Redd v. Colvin

Filing 20

MEMORANDUM AND ORDER - IT IS HEREBY ORDERED that the decision of the Commissioner is AFFIRMED, and Plaintiffs Complaint is DISMISSED with prejudice. A separate judgment shall be entered incorporating this Memorandum and Order. Signed by Magistrate Judge Noelle C. Collins on 9/27/16. (KJS)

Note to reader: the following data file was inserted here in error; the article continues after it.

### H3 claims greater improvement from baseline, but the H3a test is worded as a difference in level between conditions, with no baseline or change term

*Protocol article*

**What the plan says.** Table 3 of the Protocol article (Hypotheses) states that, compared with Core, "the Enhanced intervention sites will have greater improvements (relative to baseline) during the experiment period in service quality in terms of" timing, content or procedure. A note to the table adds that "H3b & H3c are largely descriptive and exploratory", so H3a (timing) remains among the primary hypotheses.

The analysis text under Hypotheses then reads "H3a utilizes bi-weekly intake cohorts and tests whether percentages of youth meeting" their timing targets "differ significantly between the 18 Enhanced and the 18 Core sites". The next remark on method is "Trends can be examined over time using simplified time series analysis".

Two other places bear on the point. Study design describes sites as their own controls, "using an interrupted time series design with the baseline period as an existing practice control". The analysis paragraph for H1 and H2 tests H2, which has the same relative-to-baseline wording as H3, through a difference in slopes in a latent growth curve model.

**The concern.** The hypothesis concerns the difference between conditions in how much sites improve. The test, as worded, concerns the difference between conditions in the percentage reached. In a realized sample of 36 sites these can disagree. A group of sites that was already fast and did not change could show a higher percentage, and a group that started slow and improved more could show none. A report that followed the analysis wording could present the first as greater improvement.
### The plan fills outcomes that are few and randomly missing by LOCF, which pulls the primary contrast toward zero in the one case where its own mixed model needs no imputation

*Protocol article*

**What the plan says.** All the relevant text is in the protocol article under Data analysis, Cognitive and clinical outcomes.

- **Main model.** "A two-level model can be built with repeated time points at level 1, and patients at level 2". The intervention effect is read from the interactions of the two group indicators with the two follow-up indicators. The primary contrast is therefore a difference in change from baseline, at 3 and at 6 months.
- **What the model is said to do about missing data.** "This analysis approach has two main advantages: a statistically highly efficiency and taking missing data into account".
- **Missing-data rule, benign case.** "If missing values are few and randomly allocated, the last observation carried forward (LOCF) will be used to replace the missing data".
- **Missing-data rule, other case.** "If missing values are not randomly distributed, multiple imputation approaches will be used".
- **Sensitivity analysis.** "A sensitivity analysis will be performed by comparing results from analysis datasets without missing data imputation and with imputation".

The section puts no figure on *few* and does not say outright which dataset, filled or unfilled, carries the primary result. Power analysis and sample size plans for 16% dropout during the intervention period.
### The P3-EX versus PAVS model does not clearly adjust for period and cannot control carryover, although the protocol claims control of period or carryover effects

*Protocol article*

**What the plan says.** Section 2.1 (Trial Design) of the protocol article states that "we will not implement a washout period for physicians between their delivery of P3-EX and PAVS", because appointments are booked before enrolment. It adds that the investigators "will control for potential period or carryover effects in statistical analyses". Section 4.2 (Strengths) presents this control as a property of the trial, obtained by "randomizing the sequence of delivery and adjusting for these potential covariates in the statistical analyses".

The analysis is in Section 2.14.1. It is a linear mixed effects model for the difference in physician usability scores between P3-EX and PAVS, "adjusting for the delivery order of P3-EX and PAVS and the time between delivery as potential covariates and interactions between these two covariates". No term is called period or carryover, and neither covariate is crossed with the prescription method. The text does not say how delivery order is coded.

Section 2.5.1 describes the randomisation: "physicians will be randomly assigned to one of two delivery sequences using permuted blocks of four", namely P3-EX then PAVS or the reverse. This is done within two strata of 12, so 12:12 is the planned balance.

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UNITED STATES DISTRICT COURT EASTERN DISTRICT OF MISSOURI EASTERN DIVISION JOHN REDD, Plaintiff, v. CAROLYN W. COLVIN, Acting Commissioner of Social Security, Defendant. ) ) ) ) ) ) ) ) ) ) ) Case No. 4:15-cv-01004-NCC MEMORANDUM AND ORDER This is an action under Title 42 U.S.C. § 405(g) for judicial review of the final decision of the Commissioner denying the application of John Redd (Plaintiff) for Disability Insurance Benefits (DIB) under Title II of the Social Security Act (the Act), 42 U.S.C. §§ 401 et seq. Plaintiff has filed a brief in support of the Complaint (Doc. 14) and Defendant has filed a brief in support of the Answer (Doc. 19). The parties have consented to the jurisdiction of the undersigned United States Magistrate Judge pursuant to Title 28 U.S.C. § 636(c) (Doc. 10). I. PROCEDURAL HISTORY Plaintiff filed his application for DIB on February 21, 2012 (See Tr. 83). Plaintiff was initially denied on April 13, 2014, and he filed a Request for Hearing before an Administrative Law Judge (ALJ) on May 4, 2012 (Tr. 86-90, 91). After a hearing, by decision dated November 15, 2013, the ALJ found Plaintiff not disabled (Tr. 9-27). On May 18, 2015, the Appeals Council denied Plaintiff’s request for review (Tr. 1-3). As such, the ALJ’s decision stands as the final decision of the Commissioner. II. DECISION OF THE ALJ The ALJ determined that Plaintiff meets the insured status requirements of the Social Security Act through December 31, 2016, and had not engaged in substantial gainful activity since September 30, 2011, the alleged onset date of disability (Tr. 14). The ALJ found Plaintiff has the severe impairments of diabetes mellitus, neuropathy, degenerative disc disease of the lumber spine, arthritis of the knees, obstructive sleep apnea, major depressive disorder, and posttraumatic stress disorder but that no impairment or combination of impairments met or medically equaled the severity of one of the listed impairments in 20 C.F.R. Part 404, Subpart P, Appendix 1 (Tr. 14-16). After considering the entire record, the ALJ determined Plaintiff has the residual functional capacity (“RFC”) to perform less than the full range of sedentary work as defined in 20 C.F.R. § 404.1567(a) with the following limitations (Tr. 16). He is able to lift and/or carry ten pounds occasionally and five pounds frequently (Id.). He is able to stand and walk for two hours out of an eight-hour workday (Id.). He is able to sit for six hours out of an eight-hour workday (Id.). He is unable to operate foot petals (Id.). He is limited to occasional climbing of ramps and stairs, but no climbing of ladders, ropes, or scaffolds (Id.). He is able to balance and stoop occasionally, but is unable to kneel, crouch, or crawl (Id.). He is able to frequently reach, handle, and finger (Id.). He must avoid hazards, such as dangerous machinery or unprotected heights (Id.). He is able to perform simple and routine tasks in a non-public work setting (Id.). He must not be required to communicate with the general public on behalf of his employer (Id.). The ALJ found Plaintiff unable to perform any past relevant work, but that there are jobs that exist in significant numbers in the national economy that he can perform including cutter/paster of press clippings, document preparer of microfilm, and patcher (Tr. 21-22). Thus, the ALJ 2 concluded that a finding of “not disabled” was appropriate (Tr. 22). Plaintiff appeals, arguing a lack of substantial evidence to support the Commissioner’s decision. III. LEGAL STANDARD Under the Social Security Act, the Commissioner has established a five-step process for determining whether a person is disabled. 20 C.F.R. §§ 416.920, 404.1529. “‘If a claimant fails to meet the criteria at any step in the evaluation of disability, the process ends and the claimant is determined to be not disabled.’” Goff v. Barnhart, 421 F.3d 785, 790 (8th Cir. 2005) (quoting Eichelberger v. Barnhart, 390 F.3d 584, 590-91 (8th Cir. 2004)). In this sequential analysis, the claimant first cannot be engaged in “substantial gainful activity” to qualify for disability benefits. 20 C.F.R. §§ 416.920(b), 404.1520(b). Second, the claimant must have a severe impairment. 20 C.F.R. §§ 416.920(c), 404.1520(c). The Social Security Act defines “severe impairment” as “any impairment or combination of impairments which significantly limits [claimant’s] physical or mental ability to do basic work activities.” Id. “‘The sequential evaluation process may be terminated at step two only when the claimant’s impairment or combination of impairments would have no more than a minimal impact on [his or] her ability to work.’” Page v. Astrue, 484 F.3d 1040, 1043 (8th Cir. 2007) (quoting Caviness v. Massanari, 250 F.3d 603, 605 (8th Cir. 2001), citing Nguyen v. Chater, 75 F.3d 429, 430-31 (8th Cir. 1996)). Third, the ALJ must determine whether the claimant has an impairment which meets or equals one of the impairments listed in the Regulations. 20 C.F.R. §§ 416.920(d), 404.1520(d). If the claimant has one of, or the medical equivalent of, these impairments, then the claimant is per se disabled without consideration of the claimant’s age, education, or work history. Id. Fourth, the impairment must prevent the claimant from doing past relevant work. 20 C.F.R. §§ 416.920(f), 404.1520(f). The burden rests with the claimant at this fourth step to 3 establish his or her Residual Functional Capacity (RFC). Steed v. Astrue, 524 F.3d 872, 874 n.3 (8th Cir. 2008) (“Through step four of this analysis, the claimant has the burden of showing that she is disabled.”). The ALJ will review a claimant’s RFC and the physical and mental demands of the work the claimant has done in the past. 20 C.F.R. § 404.1520(f). Fifth, the severe impairment must prevent the claimant from doing any other work. 20 C.F.R. §§ 416.920(g), 404.1520(g). At this fifth step of the sequential analysis, the Commissioner has the burden of production to show evidence of other jobs in the national economy that can be performed by a person with the claimant’s RFC. Steed, 524 F.3d at 874 n.3. If the claimant meets these standards, the ALJ will find the claimant to be disabled. “The ultimate burden of persuasion to prove disability, however, remains with the claimant.” Id. See also Harris v. Barnhart, 356 F.3d 926, 931 n.2 (8th Cir. 2004) (citing 68 Fed. Reg. 51153, 51155 (Aug. 26, 2003)); Stormo v. Barnhart, 377 F.3d 801, 806 (8th Cir. 2004) (“The burden of persuasion to prove disability and to demonstrate RFC remains on the claimant, even when the burden of production shifts to the Commissioner at step five.”). Even if a court finds that there is a preponderance of the evidence against the ALJ’s decision, the decision must be affirmed if it is supported by substantial evidence. Clark v. Heckler, 733 F.2d 65, 68 (8th Cir. 1984). “Substantial evidence is less than a preponderance but is enough that a reasonable mind would find it adequate to support the Commissioner’s conclusion.” Krogmeier v. Barnhart, 294 F.3d 1019, 1022 (8th Cir. 2002). See also Cox v. Astrue, 495 F.3d 614, 617 (8th Cir. 2007). It is not the job of the district court to re-weigh the evidence or review the factual record de novo. Cox, 495 F.3d at 617. Instead, the district court must simply determine whether the quantity and quality of evidence is enough so that a reasonable mind might find it adequate to support the ALJ’s conclusion. Davis v. Apfel, 239 F.3d 962, 966 (8th Cir. 2001) (citing 4 McKinney v. Apfel, 228 F.3d 860, 863 (8th Cir. 2000)). Weighing the evidence is a function of the ALJ, who is the fact-finder. Masterson v. Barnhart, 363 F.3d 731, 736 (8th Cir. 2004). Thus, an administrative decision which is supported by substantial evidence is not subject to reversal merely because substantial evidence may also support an opposite conclusion or because the reviewing court would have decided differently. Krogmeier, 294 F.3d at 1022. To determine whether the Commissioner’s final decision is supported by substantial evidence, the court is required to review the administrative record as a whole and to consider: (1) Findings of credibility made by the ALJ; (2) The education, background, work history, and age of the claimant; (3) The medical evidence given by the claimant’s treating physicians; (4) The subjective complaints of pain and description of the claimant’s physical activity and impairment; (5) The corroboration by third parties of the claimant’s physical impairment; (6) The testimony of vocational experts based upon proper hypothetical questions which fairly set forth the claimant’s physical impairment; and (7) The testimony of consulting physicians. Brand v. Sec’y of Dep’t of Health, Educ. & Welfare, 623 F.2d 523, 527 (8th Cir. 1980). IV. DISCUSSION In his appeal of the Commissioner’s decision, Plaintiff raises two issues. First, Plaintiff alleges that the findings of residual functional capacity are not supported by “some” medical evidence, as required under the standards in Singh v. Apfel, 222 F.3d 448 (8th Cir. 2000) and Lauer v. Apfel, 245 F.3d 700, 704 (8th Cir. 2001) (Doc. 14 at 7). Second, Plaintiff argues that the hypothetical question to the vocational expert does not capture the concrete consequences of Plaintiff’s condition and, therefore, the response of the vocational expert does not represent 5 substantial evidence (Doc. 14 at 23). For the following reasons, the court finds that Plaintiff’s arguments are without merit, and that the ALJ’s decision is based on substantial evidence and is consistent with the Regulations and case law. A. Plaintiff’s Credibility The court will first consider the ALJ=s credibility determination, as the ALJ=s evaluation of Plaintiff=s credibility was essential to the ALJ=s determination of other issues, including Plaintiff’s RFC. See Wildman v. Astrue, 596 F.3d 959, 969 (8th Cir. 2010) (A[The plaintiff] fails to recognize that the ALJ's determination regarding her RFC was influenced by his determination that her allegations were not credible.@) (citing Tellez v. Barnhart, 403 F.3d 953, 957 (8th Cir. 2005)); 20 C.F.R. §§ 404.1545, 416.945 (2010). In assessing a claimant's credibility, the ALJ must consider: (1) the claimant's daily activities; (2) the duration, intensity, and frequency of pain; (3) the precipitating and aggravating factors; (4) the dosage, effectiveness, and side effects of medication; (5) any functional restrictions; (6) the claimant's work history; and (7) the absence of objective medical evidence to support the claimant's complaints. Finch v. Astrue, 547 F.3d 933, 935 (8th Cir. 2008); Polaski v. Heckler, 739 F.2d 1320, 1322 (8th Cir. 1984). AThe credibility of a claimant=s subjective testimony is primarily for the ALJ to decide, not the courts.@ Pearsall v. Massanari, 274 F.3d 1211, 1218 (8th Cir. 2001). AIf an ALJ explicitly discredits the claimant=s testimony and gives good reason for doing so, [a court] will normally defer to the ALJ=s credibility determination.@ Gregg v. Barnhart, 354 F.3d 710, 714 (8th Cir. 2003). See also Halverson v. Astrue, 600 F.3d 922, 932 (8th Cir. 2010); Cox v. Barnhart, 471 F.3d 902, 907 (8th Cir. 2006). For the following reasons, the court finds that the reasons offered by the ALJ in support of his credibility determination are based on substantial evidence. 6 First, the ALJ reviewed the objective medical evidence of record and concluded that “the functional examination findings since the alleged date of onset are not supportive of the degree of limitation alleged and suggest that the [Plaintiff] can work within the parameters set forth in the residual functional capacity” (Tr. 17). “In determining the credibility of the individual's statements, the adjudicator must consider the entire case record, including the objective medical evidence,” although a disability determination “cannot be made solely on the basis of objective medical evidence.” Social Security Ruling (SSR) 96-7p, 1996 WL 374186, at *1 (July 2, 1996). Indeed, a claimant’s “symptoms, including pain, will be determined to diminish [his] capacity for basic work activities to the extent that [his] alleged functional limitations and restrictions due to symptoms can reasonably be accepted as consistent with the objective medical evidence and other evidence in the case record.” Id. at *2. In his analysis of Plaintiff’s credibility, the ALJ specifically referred to several objective measures during the relevant period to explain why Plaintiff’s physical condition was not disabling. His detailed review, encompassing nearly two full pages, included multiple instances where Plaintiff had a clear chest and reported no signs of difficulty breathing or of respiratory distress (Tr. 17-18, 358, 594); had a normal gait and was able to walk on his toes and heals without difficulty (Tr. 17-18, 358, 594); had negative straight leg raise exams to at least 80 degrees (Tr. 18, 358, 594, 603); was able to bend forward to the ankle without difficulty (Tr. 18, 594); and did not have signs of edema, reflex loss, or loss of strength in his lower extremities (Tr. 18, 358, 594, 603). Second, the ALJ also found Plaintiff’s alleged limitations resulting from his diagnosed mental impairments unsupported by the evidence of record (Tr. 18-19). The ALJ noted that Plaintiff has been diagnosed with both depressive and anxiety disorders and has complained of 7 symptoms of anxiety, nightly nightmares, excessive fear, as well as sweating, nausea, and chest pain. However, the ALJ found these alleged symptoms inconsistent with the mental status findings in the records. Specifically, the ALJ noted, “mental status findings have routinely shown the [Plaintiff] to be alert, oriented, and cooperative with his mental health providers” (Tr. 18). See, e.g., Tr. 566 (“Veteran presented as alert, oriented x3, and openly responsive to all inquiries.”). The ALJ further indicated that Plaintiff has not shown any signs of substantial memory loss, decreased concentration, decreased fund of information; is not delusional; frequently denied suicidal ideation; has logical and goal directed thought patterns; and has not generally shown signs of psychomotor retardation or pressured speech (Tr. 18-19, 529, 697, 709). The ALJ also considered that Plaintiff did not start mental health treatment until after July 2012 but, once he started, Plaintiff’s mental health impairments have been largely managed through routine medication management and monthly visits with his therapist and psychiatrist (Tr. 19). See also Tr. 529-539, 564-569, 694-698, 703-709 (various mental health records indicating routine treatment). “‘If an impairment can be controlled by treatment or medication, it cannot be considered disabling.’” See Renstrom v. Astrue, 680 F.3d 1057, 1066 (8th Cir. 2012) (quoting Brown v. Astrue, 611 F.3d 941, 955 (8th Cir. 2010)). Furthermore, the ALJ noted Plaintiff has not required hospitalization or frequent emergency room visits (Tr. 19). See Dukes v. Barnhart, 436 F.3d 923, 928 (8th Cir. 2006) (upholding an ALJ's determination a claimant lacked credibility due in part to “absence of hospitalizations … limited treatment of symptoms, [and] failure to diligently seek medical care”). Third, the ALJ considered Plaintiff’s activities of daily living and found his level of activity inconsistent with his alleged limitations. Specifically, the ALJ noted that on a typical day Plaintiff: 8 gets up, takes his dogs out, eats several times, watches television, takes a nap, works in his shop, and chats on the computer. He gets dressed, bathes, cares for his hair, and eats. He prepares meals for himself, such as barbeque, frozen meals, or sandwiches. He does household chores, including loading the dishwasher, vacuuming, and caring for his dogs. He goes shopping for food, clothing, and everyday items. He is able to hunt. He is able to use the leaf blower and table saw. He admitted to his treating doctors that he was functionally “independent” as [of] February 2012. In March 2012, he admitted that he was able to take care of his activities of daily living without any help. As of November 2012, treatment notes indicate that he was independent in ambulation, dressing, bathing, communication, reading, writing, eating, cooking, and using the toilet. (Tr. 19) (citing Tr. 205-212, 311, 316, 407, 628, 680). See also Tr. 529 (“Tries to keep busy with wood working ….”). The ALJ concluded, “The fact that [Plaintiff] is capable of sitting, standing, and walking sufficiently to perform these daily activities, suggests that he is able to sit, stand, and/or walk sufficiently to perform a reduced range of work as stated in the residual functional capacity. It is also evidence that claimant’s allegations are not entirely credible” (Tr. 19). Steed, 524 F.3d at 876 (finding the ALJ did not err in discounting plaintiff’s credibility, where she reported that she could only stand for 15 minutes, sit for one to two hours, and lift half gallon of milk, but she also reported she could perform housework, take care of child, cook, and drive). The ALJ further indicated that although Plaintiff’s Global Assessment of Functioning (GAF)1 scores have dipped as low as 47 and are occasionally in the 40s indicating serious 1 Global assessment of functioning (“GAF”) is the clinician's judgment of the individual's overall level of functioning, not including impairments due to physical or environmental limitations. See Diagnostic and Statistical Manual of Mental Disorders, DSM–IV, 32-34 (4th ed. rev. 2000). Expressed in terms of degree of severity of symptoms or functional impairment, GAF scores of 31 to 40 represent “some impairment in reality testing or communication or major impairment in several areas, such as work or school, family relations, judgment, thinking, or mood,” 41 to 50 represents “serious,” scores of 51 to 60 represent “moderate,” scores of 61 to 70 represent “mild,” and scores of 90 or higher represent absent or minimal symptoms of impairment. Id. at 34. The “Physical Capacities Evaluation” was completed, in most part, on July 25, 2012, except for the second page (Tr. 525) which was completed on August 6, 2012. The Court finds this slight inconsistency irrelevant to its analysis of the form. 2 The “Physical Capacities Evaluation” was completed, in most part, on July 25, 2012, except for the second page (Tr. 525) which was 9 symptoms or serious limitations in social, occupational, or school functioning, Plaintiff’s GAF scores are traditionally in the 50s, indicating only moderate limitations. The ALJ also found that Plaintiff’s GAF scores are not entirely credible because they are based on subjective complaints and, as previously discussed, inconsistent with his activities of daily living (Tr. 18). Accordingly, the ALJ properly afforded Plaintiff’s GAF scores little weight. See Jones v. Astrue, 619 F.3d 963, 974 (8th Cir.2010) (ALJ may afford greater weight to medical evidence and testimony than to GAF scores). Finally, the ALJ noted the following “other factors that affect the credibility of the allegations”: (1) Plaintiff did not stop working due to his impairments; (2) Plaintiff admitted that he collected unemployment benefits for a year after his employment ended; and (3) Plaintiff acknowledged at his administrative hearing that he had looked for work during the relevant time period (Tr. 20). The ALJ was well within his authority to consider these additional factors when determining the Plaintiff’s credibility. See Goff, 421 F.3d at 793 (“[I]t [is] relevant to credibility when a claimant leaves work for reasons other than her medical condition.”); Jernigan v. Sullivan, 948 F.2d 1070, 1074 (8th Cir.1991) (finding claimant's application for unemployment benefits adversely affected his credibility; “[a] claimant may admit an ability to work by applying for unemployment compensation benefits because such an applicant must hold himself out as available, willing and able to work.”); Melton v. Apfel, 181 F.3d 939, 942 (8th Cir. 1999) (claimant’s job search during the relevant period “undermines his claim that he was unable to work”). In conclusion, the court finds that the ALJ’s credibility determination is based on substantial evidence and consistent with the Regulations and case law. completed on August 6, 2012. The court finds this slight inconsistency irrelevant to its analysis of the form. 10 B. Plaintiff’s RFC The Regulations define RFC as Awhat [the claimant] can do@ despite his Aphysical or mental limitations.@ 20 C.F.R. § 404.1545(a). AWhen determining whether a claimant can engage in substantial employment, an ALJ must consider the combination of the claimant=s mental and physical impairments.@ Lauer, 245 F.3d at 703. AThe ALJ must assess a claimant=s RFC based on all relevant, credible evidence in the record, >including the medical records, observations of treating physicians and others, and an individual=s own description of his limitations.=@ Tucker, 363 F.3d at 783 (quoting McKinney, 228 F.3d at 863). See also Myers v. Colvin, 721 F.3d 521, 526 (8th Cir. 2013). To determine a claimant=s RFC, the ALJ must move, analytically, from ascertaining the true extent of the claimant=s impairments to determining the kind of work the claimant can still do despite his or her impairments. Anderson v. Shalala, 51 F.3d. 777, 779 (8th Cir. 1995). Although assessing a claimant=s RFC is primarily the responsibility of the ALJ, a A>claimant's residual functional capacity is a medical question.=@ Lauer, 245 F.3d at 704 (quoting Singh, 222 F.3d at 451). The Eighth Circuit clarified, in Lauer, 245 F.3d at 704, that A>[s]ome medical evidence,= Dykes v. Apfel, 223 F.3d 865, 867 (8th Cir. 2000) (per curiam), must support the determination of the claimant's RFC, and the ALJ should obtain medical evidence that addresses the claimant=s >ability to function in the workplace,= Nevland v. Apfel, 204 F.3d 853, 858 (8th Cir. 2000).@ Thus, an ALJ is Arequired to consider at least some supporting evidence from a professional.@ Id. See also Vossen v. Astrue, 612 F.3d 1011, 1016 (8th Cir. 2010) (AThe ALJ bears the primary responsibility for determining a claimant's RFC and because RFC is a medical question, some medical evidence must support the determination of the claimant's RFC.@); Eichelberger, 390 F.3d at 591. 11 As previously discussed, the ALJ found that Plaintiff had the RFC to perform “less than sedentary work” with additional limitations. 20 C.F.R. § 404.1567(a) defines sedentary work as follows: ASedentary work involves lifting no more than 10 pounds at a time and occasionally lifting or carrying articles like docket files, ledgers, and small tools. Although a sedentary job is defined as one which involves sitting, a certain amount of walking and standing is often necessary in carrying out job duties. Jobs are sedentary if walking and standing are required occasionally and other sedentary criteria are met.@ Indeed, SSR 85-15, 1985 WL 56857, at *5, states that A[w]here a person has some limitation in climbing and balancing and it is the only limitation, it would not ordinarily have a significant impact on the broad world of work. … If a person can stoop occasionally (from very little up to one-third of the time) in order to lift objects, the sedentary and light occupational base is virtually intact.@ The sitting requirement for the full range of sedentary work Aallows for normal breaks, including lunch, at two hour intervals.@ Ellis v. Barnhart, 392 F.3d 988, 996 (8th Cir. 2005) (citing SSR 96-9p, 1996 WL 374185, at *6 (July 2, 1996)). Additionally the range of sedentary jobs requires a claimant Ato be able to walk or stand for approximately two hours out of an eight-hour day.” Id. at 997 (citing 1996 WL 374185 at *7). Although Plaintiff asserts that the ALJ failed to support his residual functional capacity determination with “some” medical evidence as required under the standards in Singh, 222 F.3d 448, and Lauer, 245 F.3d 700, the court finds the ALJ’s RFC determination was based on substantial evidence. Specifically, as addressed in significant detail above, the ALJ properly addressed Plaintiff’s credibility and in doing so, conducted a complete and detailed analysis of Plaintiff’s medical record, activities of daily living, and GAF scores. The ALJ additionally addressed the medical opinion evidence of record, affording the opinions of Plaintiff’s treating 12 physician, Dr. Sherry Ritter, and of the state agency physician, Dr. Bernard Stevens, little and limited weight, respectively, because neither physician had access to or reviewed Plaintiff’s complete medical record and Dr. Ritter’s opinion, limited to a single acute incident, failed to limit Plaintiff longitudinally as significantly as the ALJ (Tr. 20, 272, 519). The ALJ also considered the opinion of Carlene McMillian (“McMillian”), a nurse practitioner, affording her opinion little weight (Tr. 20). Plaintiff saw Ms. McMillian three times at the end of 2011 into the beginning of 2012 (Tr. 251-253) and once on July 25, 2012 “for paperwork” (Tr. 528). Ms. McMillian completed a “Physical Capacities Evaluation,”2 a checkbox form, in which Ms. McMillian indicates Plaintiff has the following limitations: he can sit for 2 hours in an 8 hour day; stand and/or walk for 2 hours in an 8 hour day; can never lift and/or carry more than 5 pounds; cannot climb, stoop, kneel, crouch, or crawl; may not grasp, push and pull or engage in fine manipulation with his right hand (Tr.524-526). Although Plaintiff asserts that the ALJ improperly discredited Ms. McMillian’s opinion because Plaintiff may have established care with Ms. McMillian for the purpose of completing disability paperwork, the ALJ may properly consider the nature of Plaintiff’s relationship with a medical provider in considering what weight to give an opinion (Tr. 20). 20 C.F. R. § 404.1527(c)(2). The ALJ also considered that Plaintiff met with Ms. McMillian only “on a limited number of occasions” and that Ms. McMillian’s treatment notes, largely illegible, do not contain extensive physical findings (Tr. 20). 20 C.F. R. § 404.1527(c)(3). Furthermore, Ms. McMillian is not an acceptable medical source. 20 C.F.R. § 404.1513. See also Social Security Ruling 06–03p, 2006 WL 2329939, at *2 (“[O]nly ‘acceptable medical sources' can give us medical opinions.”). Finally, Ms. McMillian’s opinion is primarily in the checklist format and a provider’s 2 The “Physical Capacities Evaluation” was completed, in most part, on July 25, 2012, except for the second page (Tr. 525) which was completed on August 6, 2012. The court finds this slight inconsistency irrelevant to its analysis of the form. 13 checkmarks on a form are conclusory opinions which can be discounted if contradicted by other objective medical evidence—as is the case here. Stormo, 377 F.3d at 805-06; Hogan, 239 F.3d at 961. See also Johnson v. Astrue, 628 F.3d 991, 992 (8th Cir. 2011) (holding that checkmarks on a Medical Source Statement are conclusory opinions which can be discounted if contradicted by other objective medical evidence); Wildman, 596 F.3d at 964 (“ ‘The checklist format, generality, and incompleteness of the assessments limit [the assessments'] evidentiary value.’ ... Indeed, ‘[a] treating physician's opinion deserves no greater respect than any other physician's opinion when [it] consists of nothing more than vague, conclusory statements.”) (quoting Holmstrom v. Massanari, 270 F.3d 715, 721 (8th Cir. 2001) and Piepgras v. Chater, 76 F.3d 233, 236 (8th Cir. 1996)). The Plaintiff also asserts that the ALJ erred by not considering his VA disability rating (Doc. 14 at 12). Plaintiff argues that the Eighth Circuit’s decision in Morrison v. Apfel controls. 146 F.3d 625 (8th Cir. 1998). The VA determined that Plaintiff was eligible for disability benefits, finding Plaintiff had a lumbar sacral or cervical strain at 40%; paralysis of the sciatic nerve at 10%; limitation of motion of the thumb at 10%; paralysis of the sciatic nerve at 10%; and limitation of the indexer long finger at 10%, for a combined rating of 60% (See Tr. 262). Both Morrison and SSR 06–3p require the ALJ to consider the VA's finding of disability. Morrison, 146 F.3d at 628; SSR 06–3p. However, “the ALJ is not bound by the disability rating of another agency when he is evaluating whether the claimant is disabled for purposes of social security benefits[.]” Pelkey v. Barnhart, 433 F.3d 575, 579 (8th Cir. 2006) (citing 20 C.F.R. § 404 .1504; Fisher v. Shalala, 41 F.3d 1261, 1262 (8th Cir. 1994) (per curiam) (“There is no support for [the claimant's] contention that his sixty-percent service-connected disability rating equates with an inability to engage in any substantial gainful activity under social security 14 standards.”)). In addition, “[a]lthough Morrison states that an ALJ should state her reasons for rejecting the VA's disability findings, the Eighth Circuit has since held that an ALJ gives proper consideration to a VA disability determination if she considers and discusses ‘the underlying medical evidence contained in the VA's Rating Decision.’ ” Rael v. Soc. Sec. Admin., No. 8:07CV432, 2008 WL 4279707, *14 (D. Neb. Sept.16, 2008) (quoting Pelkey, 433 F.3d 575). Here, the ALJ considered and discussed the medical evidence underlying the VA’s disability determination (See, e.g., Tr. 17-18, 358, 594, 603 (regarding Plaintiff’s physical limitations)). Thus, the ALJ gave proper consideration to the VA disability determination. Finally, to the extent Plaintiff identifies records that support Plaintiff’s allegations, “[i]f substantial evidence supports the decision, then we may not reverse, even if inconsistent conclusions may be drawn from the evidence and even if we may have reached a different outcome.” McNamara v. Astrue, 590 F.3d 607, 610 (8th Cir. 2010). In conclusion, the court finds that the ALJ’s RFC determination is consistent with the relevant evidence of record including the objective medical evidence, the observations of medical providers, and diagnostic test results, as well as Plaintiff’s credible limitations; that the ALJ’s RFC determination is based on substantial evidence; and that Plaintiff’s arguments to the contrary are without merit. C. VE Hypothetical Finally, Plaintiff asserts that the hypothetical question to the vocational expert does not capture the concrete consequences of the Plaintiff’s condition and, therefore, the response of the vocational expert does not represent substantial evidence. Specifically, Plaintiff argues that because the restrictions contained in the RFC are not supported by the evidence of record, the hypothetical question posed is consequently flawed and the vocational expert’s response does not 15 represent substantial evidence. However, as previously addressed, the court finds the ALJ’s RFC determination to be consistent with the relevant evidence of record. Accordingly, as the ALJ appropriately included the restrictions as indicated in his RFC determination in the hypothetical question to the vocational expert, the court finds that the hypothetical which the ALJ submitted to the vocational expert was proper, the ALJ properly relied on the vocational expert’s testimony that there were jobs existing in significant numbers which Plaintiff could perform, and Plaintiff’s arguments to the contrary are without merit (See Tr. 67-71). Hunt v. Massanari, 250 F.3d 622, 625 (8th Cir. 2001) (“A hypothetical question posed to the vocational expert is sufficient if it sets forth impairments supported by substantial evidence in the record and accepted as true by the ALJ.”). Because there were other jobs which Plaintiff could perform, the court additionally finds that the ALJ’s determination that Plaintiff was not disabled is based on substantial evidence and is consistent with the Regulations and case law. IV. CONCLUSION For the reasons set forth above, the court finds that substantial evidence on the record as a whole supports the Commissioner’s decision that Plaintiff is not disabled. Accordingly, IT IS HEREBY ORDERED that the decision of the Commissioner is AFFIRMED, and Plaintiff’s Complaint is DISMISSED with prejudice. A separate judgment shall be entered incorporating this Memorandum and Order. Dated this 27th day of September, 2016. /s/ Noelle C. Collins NOELLE C. COLLINS UNITED STATES MAGISTRATE JUDGE 16